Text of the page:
Going forward, copyright owners will no longer be able to monetize creator videos with very short or unintentional uses of music via YouTube’s “Manual Claiming” tool. Instead, they can choose to prevent the other party from monetizing the video or they can block the content. However, YouTube expects that by removing the option to monetize these sorts of videos themselves, some copyright holders will instead just leave them alone.
“One concerning trend we’ve seen is aggressive manual claiming of very short music clips used in monetized videos. These claims can feel particularly unfair, as they transfer all revenue from the creator to the claimant, regardless of the amount of music claimed,” explained YouTube in a blog post.
To be clear, the changes only involve YouTube’s Manual Claiming tool which is not how the majority of copyright violations are handled today. Instead, the majority of claims are created through YouTube’s Content ID match system. This system scans videos uploaded to YouTube against a database of files submitted to the site by copyright owners. Then, when a match is found, the copyright holder owner can choose to block the video or monetize it themselves, and track the video’s viewership stats.
The Manual Claiming tool, on the other hand, is only offered to partners who understand how Content ID works. It allows them to search through publicly available YouTube videos to look for those containing their content and apply a claim when a match is found.
The problem with the Manual Claiming policy is that it was impacting creator content even when the use of the claimed music in videos was very short — even a second long — or unintentional. For example, a creator who was vlogging may have walked past a store that was playing the copyrighted song, but then could lose the revenue from their video as a result.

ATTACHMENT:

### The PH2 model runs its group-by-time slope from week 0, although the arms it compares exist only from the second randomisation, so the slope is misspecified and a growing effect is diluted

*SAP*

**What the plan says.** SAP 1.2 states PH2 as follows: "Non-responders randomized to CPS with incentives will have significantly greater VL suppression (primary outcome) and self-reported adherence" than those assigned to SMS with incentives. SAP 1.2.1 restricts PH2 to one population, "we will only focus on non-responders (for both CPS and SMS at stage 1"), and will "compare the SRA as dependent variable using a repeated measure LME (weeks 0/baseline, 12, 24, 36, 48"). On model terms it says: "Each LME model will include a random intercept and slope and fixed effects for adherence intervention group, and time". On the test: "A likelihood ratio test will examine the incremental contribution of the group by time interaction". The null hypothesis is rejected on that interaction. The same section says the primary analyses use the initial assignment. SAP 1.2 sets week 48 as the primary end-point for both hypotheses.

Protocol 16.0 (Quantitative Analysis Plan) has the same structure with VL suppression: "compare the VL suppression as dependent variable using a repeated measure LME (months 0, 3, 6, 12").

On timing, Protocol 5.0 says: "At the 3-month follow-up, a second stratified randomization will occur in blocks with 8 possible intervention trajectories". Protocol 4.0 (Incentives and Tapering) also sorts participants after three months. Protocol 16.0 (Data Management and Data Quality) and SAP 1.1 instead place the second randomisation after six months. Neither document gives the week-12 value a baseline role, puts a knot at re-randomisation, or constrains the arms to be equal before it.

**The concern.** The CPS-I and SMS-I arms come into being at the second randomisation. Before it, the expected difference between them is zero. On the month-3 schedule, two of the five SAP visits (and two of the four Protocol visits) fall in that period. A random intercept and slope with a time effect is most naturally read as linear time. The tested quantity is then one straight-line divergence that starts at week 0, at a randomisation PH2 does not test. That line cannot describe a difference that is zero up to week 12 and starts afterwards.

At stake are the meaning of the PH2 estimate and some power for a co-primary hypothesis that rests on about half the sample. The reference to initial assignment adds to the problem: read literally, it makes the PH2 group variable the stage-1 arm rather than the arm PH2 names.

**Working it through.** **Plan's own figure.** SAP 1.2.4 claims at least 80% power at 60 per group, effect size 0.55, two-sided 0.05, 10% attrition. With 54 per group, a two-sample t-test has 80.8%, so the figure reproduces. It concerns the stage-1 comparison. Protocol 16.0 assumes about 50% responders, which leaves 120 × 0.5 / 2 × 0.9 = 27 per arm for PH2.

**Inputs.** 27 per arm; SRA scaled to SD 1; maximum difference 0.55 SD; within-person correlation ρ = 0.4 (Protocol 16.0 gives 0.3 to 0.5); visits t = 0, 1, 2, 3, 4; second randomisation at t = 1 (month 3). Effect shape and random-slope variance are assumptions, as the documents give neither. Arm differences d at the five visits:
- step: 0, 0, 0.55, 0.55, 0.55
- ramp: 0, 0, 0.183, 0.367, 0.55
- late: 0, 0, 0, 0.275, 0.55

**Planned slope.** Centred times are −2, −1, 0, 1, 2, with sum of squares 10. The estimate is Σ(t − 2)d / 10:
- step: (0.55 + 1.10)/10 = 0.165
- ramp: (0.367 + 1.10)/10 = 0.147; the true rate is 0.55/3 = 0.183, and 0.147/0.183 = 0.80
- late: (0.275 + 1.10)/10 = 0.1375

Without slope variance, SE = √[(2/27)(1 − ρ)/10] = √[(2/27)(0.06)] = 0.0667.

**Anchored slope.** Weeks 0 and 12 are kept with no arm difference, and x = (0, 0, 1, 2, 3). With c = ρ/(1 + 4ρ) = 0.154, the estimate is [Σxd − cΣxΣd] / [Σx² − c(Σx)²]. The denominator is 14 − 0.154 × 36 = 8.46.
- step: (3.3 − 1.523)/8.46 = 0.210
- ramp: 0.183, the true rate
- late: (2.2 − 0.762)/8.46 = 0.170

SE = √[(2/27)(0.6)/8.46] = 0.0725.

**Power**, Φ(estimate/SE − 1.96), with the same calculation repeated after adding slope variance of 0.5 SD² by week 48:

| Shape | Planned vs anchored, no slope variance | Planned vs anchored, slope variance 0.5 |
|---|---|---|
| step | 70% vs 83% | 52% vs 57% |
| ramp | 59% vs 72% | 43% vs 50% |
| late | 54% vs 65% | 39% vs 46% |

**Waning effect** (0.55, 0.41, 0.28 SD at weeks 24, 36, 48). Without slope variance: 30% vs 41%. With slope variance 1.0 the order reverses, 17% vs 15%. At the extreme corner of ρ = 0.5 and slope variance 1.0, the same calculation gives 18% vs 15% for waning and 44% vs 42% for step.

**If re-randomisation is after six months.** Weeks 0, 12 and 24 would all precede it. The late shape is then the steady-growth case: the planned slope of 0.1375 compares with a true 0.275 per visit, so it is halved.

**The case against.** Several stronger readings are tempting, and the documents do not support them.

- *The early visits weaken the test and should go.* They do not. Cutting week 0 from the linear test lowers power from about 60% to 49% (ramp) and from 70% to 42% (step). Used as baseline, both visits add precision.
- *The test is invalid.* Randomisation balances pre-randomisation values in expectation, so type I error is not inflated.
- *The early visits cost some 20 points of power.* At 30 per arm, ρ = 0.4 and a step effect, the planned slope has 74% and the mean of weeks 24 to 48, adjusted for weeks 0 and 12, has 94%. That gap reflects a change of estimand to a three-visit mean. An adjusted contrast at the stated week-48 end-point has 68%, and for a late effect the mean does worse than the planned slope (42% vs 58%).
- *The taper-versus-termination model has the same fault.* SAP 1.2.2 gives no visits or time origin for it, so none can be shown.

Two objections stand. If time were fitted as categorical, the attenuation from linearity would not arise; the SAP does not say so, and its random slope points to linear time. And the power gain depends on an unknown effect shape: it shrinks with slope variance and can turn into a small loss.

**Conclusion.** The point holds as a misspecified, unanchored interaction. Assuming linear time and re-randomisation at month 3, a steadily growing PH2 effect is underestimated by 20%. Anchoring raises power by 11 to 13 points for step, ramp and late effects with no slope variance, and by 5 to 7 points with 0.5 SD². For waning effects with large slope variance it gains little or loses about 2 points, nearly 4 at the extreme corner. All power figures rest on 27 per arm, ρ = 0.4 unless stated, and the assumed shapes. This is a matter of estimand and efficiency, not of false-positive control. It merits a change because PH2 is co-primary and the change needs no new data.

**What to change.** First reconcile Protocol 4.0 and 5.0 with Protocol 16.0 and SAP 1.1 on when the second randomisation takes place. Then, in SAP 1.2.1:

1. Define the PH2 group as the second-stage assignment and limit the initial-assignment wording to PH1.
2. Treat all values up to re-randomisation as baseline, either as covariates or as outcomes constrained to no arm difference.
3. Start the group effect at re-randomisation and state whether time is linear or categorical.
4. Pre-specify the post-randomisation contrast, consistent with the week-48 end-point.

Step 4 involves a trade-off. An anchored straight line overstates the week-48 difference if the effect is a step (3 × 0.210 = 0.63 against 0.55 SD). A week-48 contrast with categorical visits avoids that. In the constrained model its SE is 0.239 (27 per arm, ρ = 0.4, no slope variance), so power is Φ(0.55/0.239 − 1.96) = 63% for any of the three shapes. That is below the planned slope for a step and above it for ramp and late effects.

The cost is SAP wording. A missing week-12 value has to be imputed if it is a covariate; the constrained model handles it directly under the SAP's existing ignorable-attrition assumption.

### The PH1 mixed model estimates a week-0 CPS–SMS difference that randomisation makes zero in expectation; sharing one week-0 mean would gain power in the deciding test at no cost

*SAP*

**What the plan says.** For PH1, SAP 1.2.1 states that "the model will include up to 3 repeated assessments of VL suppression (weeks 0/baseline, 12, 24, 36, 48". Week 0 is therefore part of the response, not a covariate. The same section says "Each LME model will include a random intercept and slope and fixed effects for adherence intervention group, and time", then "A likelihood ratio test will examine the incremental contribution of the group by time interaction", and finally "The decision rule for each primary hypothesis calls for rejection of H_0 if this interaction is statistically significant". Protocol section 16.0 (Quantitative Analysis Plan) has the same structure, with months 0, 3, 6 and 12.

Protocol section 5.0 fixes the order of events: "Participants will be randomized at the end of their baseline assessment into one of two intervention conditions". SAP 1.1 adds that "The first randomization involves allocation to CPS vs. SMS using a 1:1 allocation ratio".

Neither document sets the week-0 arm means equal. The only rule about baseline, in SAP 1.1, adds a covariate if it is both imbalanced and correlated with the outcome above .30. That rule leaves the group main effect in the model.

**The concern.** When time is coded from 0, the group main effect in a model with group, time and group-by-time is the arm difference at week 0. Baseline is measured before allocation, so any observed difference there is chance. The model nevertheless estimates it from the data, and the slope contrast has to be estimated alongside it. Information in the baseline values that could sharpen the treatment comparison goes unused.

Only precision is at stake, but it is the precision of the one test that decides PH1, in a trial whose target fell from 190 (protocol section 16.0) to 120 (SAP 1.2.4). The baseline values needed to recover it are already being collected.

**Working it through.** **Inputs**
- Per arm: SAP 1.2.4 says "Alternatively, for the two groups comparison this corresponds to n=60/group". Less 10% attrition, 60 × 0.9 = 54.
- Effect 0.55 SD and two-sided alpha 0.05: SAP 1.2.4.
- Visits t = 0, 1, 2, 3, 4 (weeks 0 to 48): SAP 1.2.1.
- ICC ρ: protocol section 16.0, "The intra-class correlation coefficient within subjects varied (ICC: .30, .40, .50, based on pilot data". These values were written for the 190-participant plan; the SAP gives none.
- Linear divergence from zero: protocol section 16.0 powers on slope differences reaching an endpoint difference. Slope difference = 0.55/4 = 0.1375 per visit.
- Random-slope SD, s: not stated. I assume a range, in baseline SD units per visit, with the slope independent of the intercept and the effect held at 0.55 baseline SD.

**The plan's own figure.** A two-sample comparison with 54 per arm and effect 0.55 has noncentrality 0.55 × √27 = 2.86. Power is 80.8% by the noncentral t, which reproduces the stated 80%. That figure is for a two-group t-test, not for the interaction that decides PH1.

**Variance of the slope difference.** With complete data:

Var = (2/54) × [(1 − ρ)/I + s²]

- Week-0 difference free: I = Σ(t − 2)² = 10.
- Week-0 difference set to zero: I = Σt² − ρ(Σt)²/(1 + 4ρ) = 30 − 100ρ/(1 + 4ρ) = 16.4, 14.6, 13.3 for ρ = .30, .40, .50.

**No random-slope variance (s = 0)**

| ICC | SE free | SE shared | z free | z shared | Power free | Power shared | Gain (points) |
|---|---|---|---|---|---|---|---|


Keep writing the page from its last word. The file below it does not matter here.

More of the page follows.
In April, YouTube said it was looking to address this problem. And just ahead of this year’s VidCon, YouTube announced several well-received changes to the Manual Claiming Policy. It began to require that copyright owners specify the timestamp in the video where the claim occurs — a change that YouTube hoped would create additional friction and cut down on abuse.
Creators were also given tools of their own that let them easily remove the clip or replace the infringing content with free-to-use tracks.
These newly announced changes go even further as they remove the ability for the copyright owner to monetize the infringing video at all. Copyright holders can now only prevent the creators themselves from monetizing the video, or they can block the content. However, given the new creator tools for handling infringing content, it’s likely that creators in those situations would just address the problem content in order to keep their video online.
This piece shows you how insane the copyright system is (if you walk past a shop playing some music you can consider it an infringement!) and how the large music maffia can muscle out small players – just calling something an infringement leads to a kafka-esque system where you can’t appeal easily. It’s a good thing that this muscling is now no longer easy to do and so automated.